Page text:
Trust But Verify Most people think "Trust But Verify" originated with US President Ronald Reagan but it goes back to a a Russian rhyming proverb. Unlike Zero Trust and other marketing jargon "Trust But Verify" is actionable. "Trust But Verify" in IT security does not mean violate the bedrock principles such as "Least Privilege" but rather refers takes for granted that reality requires the use of good judgment to access risks and make decisions. When we rely on "Trust But Verify" we keep the doors open, we purchase infrastructure and Cloud services, we deploy databases and applications ... BUT ... we invest in verifying that they cannot be breached, that data cannot be altered, that data cannot be exfiltrated.

Where our current IT security breaks down is not that admins are not well meaning and overwhelmingly honest. It breaks down in two different ways:
  1. Admins are untrained in security. Organizations invest $0 in technical security training, in part because such training does not exist
  2. Organization priorities are expressed in budget dollars. Most organizations have not prioritized real security. Their "security verification budget" is less than 0.1% of revenue.
Zero Trust According to Cisco "Zero trust is a strategic approach to security that centers on the concept of eliminating trust from an organization's network architecture." What total nonsense. How convenient for Cisco to produce a self-serving definition focusing solely on network architecture. But we shouldn't pick on Cisco ... they are just doing what everyone else is doing which is turning the phrase into, to quote Shakespeare, "full of sound and fury, signifying nothing." The phrase is absolutist nonsense and, taken literally, sets a standard that would require every organization to send its employees home, lock the doors, and have the office patrolled by packs of rabid dogs (assuming they were willing to trust the dogs).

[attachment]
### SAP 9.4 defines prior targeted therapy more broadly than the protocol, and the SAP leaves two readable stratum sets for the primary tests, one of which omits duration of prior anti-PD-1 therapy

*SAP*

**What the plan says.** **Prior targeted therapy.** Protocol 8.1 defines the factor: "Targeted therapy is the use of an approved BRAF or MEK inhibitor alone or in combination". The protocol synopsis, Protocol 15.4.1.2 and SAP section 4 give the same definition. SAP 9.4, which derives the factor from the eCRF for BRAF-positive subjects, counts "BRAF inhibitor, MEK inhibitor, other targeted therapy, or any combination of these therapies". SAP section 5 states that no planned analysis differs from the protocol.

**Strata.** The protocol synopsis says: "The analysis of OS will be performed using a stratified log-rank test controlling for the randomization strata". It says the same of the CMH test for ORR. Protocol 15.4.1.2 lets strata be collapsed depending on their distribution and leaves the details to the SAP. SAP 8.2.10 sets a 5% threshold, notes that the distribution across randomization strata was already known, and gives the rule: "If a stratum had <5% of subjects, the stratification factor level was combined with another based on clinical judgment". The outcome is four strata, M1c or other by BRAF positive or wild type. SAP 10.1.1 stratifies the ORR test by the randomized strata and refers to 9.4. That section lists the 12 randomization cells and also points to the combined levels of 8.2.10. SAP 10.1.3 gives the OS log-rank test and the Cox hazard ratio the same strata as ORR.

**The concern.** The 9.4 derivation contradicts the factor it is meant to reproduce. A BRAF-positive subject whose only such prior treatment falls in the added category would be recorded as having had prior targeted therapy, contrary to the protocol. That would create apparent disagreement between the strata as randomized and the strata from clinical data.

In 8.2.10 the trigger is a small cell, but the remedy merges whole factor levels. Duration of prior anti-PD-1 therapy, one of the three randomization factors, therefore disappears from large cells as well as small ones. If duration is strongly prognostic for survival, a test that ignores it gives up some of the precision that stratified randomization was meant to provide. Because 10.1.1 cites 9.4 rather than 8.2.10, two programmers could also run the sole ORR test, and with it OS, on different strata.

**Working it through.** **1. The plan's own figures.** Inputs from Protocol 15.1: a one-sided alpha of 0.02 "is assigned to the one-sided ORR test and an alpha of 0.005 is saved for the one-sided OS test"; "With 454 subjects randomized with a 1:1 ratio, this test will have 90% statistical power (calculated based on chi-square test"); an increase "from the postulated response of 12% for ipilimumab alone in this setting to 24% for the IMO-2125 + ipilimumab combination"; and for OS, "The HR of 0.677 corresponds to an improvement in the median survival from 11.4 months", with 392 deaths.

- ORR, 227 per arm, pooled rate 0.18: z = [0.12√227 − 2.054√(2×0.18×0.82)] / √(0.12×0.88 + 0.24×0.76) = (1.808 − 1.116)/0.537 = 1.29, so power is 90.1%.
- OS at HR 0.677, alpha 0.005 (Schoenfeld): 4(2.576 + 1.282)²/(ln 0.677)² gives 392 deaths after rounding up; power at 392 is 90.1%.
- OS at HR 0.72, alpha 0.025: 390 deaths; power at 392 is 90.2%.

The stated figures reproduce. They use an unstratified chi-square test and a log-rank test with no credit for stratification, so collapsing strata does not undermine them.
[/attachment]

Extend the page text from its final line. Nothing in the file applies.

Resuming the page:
Zero Trust, fully realized, means don't trust your server vendor, don't trust the chipset inside, don't trust the HBA and NIC cards, don't trust the Cisco, HP, Dell, Hitachi, Oracle, IBM, ... Don't trust Microsoft or Oracle ... which makes sense because we have certainly seen enough supply chain attacks such as SolarWinds. But why stop there ... don't trust your network, system, database and application admins. And definitely don't trust your CISO.

We recommend replacing the Zero Trust jargon with something actionable to look above for the definition of 'Trust But Verify."